Monaghan Medical yesterday touted data from a 6-month retrospective study showing that its Aerobika device reduced drug use for treatment of chronic obstructive pulmonary device.
The Syracuse, N.Y.-based company says its oscillating positive expiratory pressure therapy device is designed to expand the airways, help expel mucus to the upper airways and aid in drug deposition.
The study included 810 COPD patients with chronic bronchitis. Half of the participants received treatment using the Aerobika device and the other half used propensity score-matched controls. Researchers hoped to evaluate if the Aerobika device could reduce moderate and severe exacerbations of COPD.
The study showed that for patients treated with Aerobika, antibiotics were used 57% less and oral corticosteroids were used 89% less than those treated without the device. Researchers also found that patients who used Aerobika exhibited lower costs throughout the study period, with an average reduction of $6,347 per patient at 30 days and almost $10,000 per patient at 6 months for all in-patient and out-patient costs.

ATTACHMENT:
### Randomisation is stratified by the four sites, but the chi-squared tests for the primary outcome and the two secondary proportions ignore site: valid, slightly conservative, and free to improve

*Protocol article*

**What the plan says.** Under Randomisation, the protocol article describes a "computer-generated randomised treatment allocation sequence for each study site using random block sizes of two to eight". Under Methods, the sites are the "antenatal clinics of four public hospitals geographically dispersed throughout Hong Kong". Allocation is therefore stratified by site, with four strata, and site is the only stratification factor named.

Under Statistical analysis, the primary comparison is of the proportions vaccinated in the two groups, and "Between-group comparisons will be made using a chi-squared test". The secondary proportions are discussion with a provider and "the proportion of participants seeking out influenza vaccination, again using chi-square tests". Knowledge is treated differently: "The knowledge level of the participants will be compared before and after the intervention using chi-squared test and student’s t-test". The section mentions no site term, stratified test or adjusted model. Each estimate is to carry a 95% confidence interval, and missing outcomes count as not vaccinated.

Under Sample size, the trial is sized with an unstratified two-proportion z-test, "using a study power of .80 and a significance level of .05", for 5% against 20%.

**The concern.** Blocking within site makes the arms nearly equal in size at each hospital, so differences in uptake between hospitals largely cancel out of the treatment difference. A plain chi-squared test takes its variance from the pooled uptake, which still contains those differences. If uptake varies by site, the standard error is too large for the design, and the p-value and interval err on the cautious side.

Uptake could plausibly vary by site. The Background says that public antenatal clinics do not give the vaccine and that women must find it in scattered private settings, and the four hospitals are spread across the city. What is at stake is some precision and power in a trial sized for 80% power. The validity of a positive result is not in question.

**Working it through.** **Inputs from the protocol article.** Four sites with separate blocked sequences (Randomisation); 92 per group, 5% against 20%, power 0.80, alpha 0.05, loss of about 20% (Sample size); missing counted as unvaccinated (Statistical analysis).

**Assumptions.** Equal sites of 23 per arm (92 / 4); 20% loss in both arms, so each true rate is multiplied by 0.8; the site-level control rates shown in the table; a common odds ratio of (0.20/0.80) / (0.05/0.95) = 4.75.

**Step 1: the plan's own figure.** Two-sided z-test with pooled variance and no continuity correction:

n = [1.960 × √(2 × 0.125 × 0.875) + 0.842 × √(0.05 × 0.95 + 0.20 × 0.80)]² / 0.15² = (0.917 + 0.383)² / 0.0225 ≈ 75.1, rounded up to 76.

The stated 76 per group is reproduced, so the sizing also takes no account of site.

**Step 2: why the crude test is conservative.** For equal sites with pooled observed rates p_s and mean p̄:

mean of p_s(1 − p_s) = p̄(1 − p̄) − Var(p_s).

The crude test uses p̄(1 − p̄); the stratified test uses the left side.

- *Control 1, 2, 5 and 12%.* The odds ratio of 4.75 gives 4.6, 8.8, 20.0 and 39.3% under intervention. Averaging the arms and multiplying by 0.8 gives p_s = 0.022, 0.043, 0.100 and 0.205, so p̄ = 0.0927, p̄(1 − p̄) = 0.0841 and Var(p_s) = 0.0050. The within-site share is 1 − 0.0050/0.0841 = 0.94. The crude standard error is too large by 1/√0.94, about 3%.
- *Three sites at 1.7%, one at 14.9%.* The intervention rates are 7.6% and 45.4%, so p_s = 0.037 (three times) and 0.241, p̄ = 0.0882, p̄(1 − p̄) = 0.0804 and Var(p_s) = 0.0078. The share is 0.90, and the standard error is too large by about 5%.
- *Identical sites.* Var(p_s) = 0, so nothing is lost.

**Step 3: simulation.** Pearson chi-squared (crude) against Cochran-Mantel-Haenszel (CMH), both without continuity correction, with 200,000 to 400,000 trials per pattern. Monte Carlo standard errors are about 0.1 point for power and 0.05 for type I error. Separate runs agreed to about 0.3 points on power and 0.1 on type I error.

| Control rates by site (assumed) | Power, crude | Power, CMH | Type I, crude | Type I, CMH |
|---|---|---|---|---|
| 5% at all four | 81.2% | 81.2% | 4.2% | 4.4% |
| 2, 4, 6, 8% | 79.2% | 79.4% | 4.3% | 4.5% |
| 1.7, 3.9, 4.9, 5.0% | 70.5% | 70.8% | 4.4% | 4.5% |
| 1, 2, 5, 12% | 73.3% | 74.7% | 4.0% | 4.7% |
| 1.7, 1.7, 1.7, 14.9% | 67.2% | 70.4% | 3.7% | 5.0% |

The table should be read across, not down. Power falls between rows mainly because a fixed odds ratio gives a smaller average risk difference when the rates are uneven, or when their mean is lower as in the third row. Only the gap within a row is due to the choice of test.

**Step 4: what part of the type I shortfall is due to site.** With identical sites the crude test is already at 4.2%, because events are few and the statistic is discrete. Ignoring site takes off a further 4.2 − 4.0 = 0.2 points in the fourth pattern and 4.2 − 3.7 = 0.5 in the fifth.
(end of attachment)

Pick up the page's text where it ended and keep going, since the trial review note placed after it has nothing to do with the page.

They study demonstrated that using the device resulted in a 28% reduction in exacerbations in just 30 days of treatment, when used alongside usual COPD medications.
“One of our major goals in developing the Aerobika device was to safely improve patient outcomes,” VP clinical strategy & development Dominic Coppolo said in prepared remarks. “These real-world findings are encouraging as we continue to conduct additional studies to further demonstrate the impact of our device in this high risk patient population.”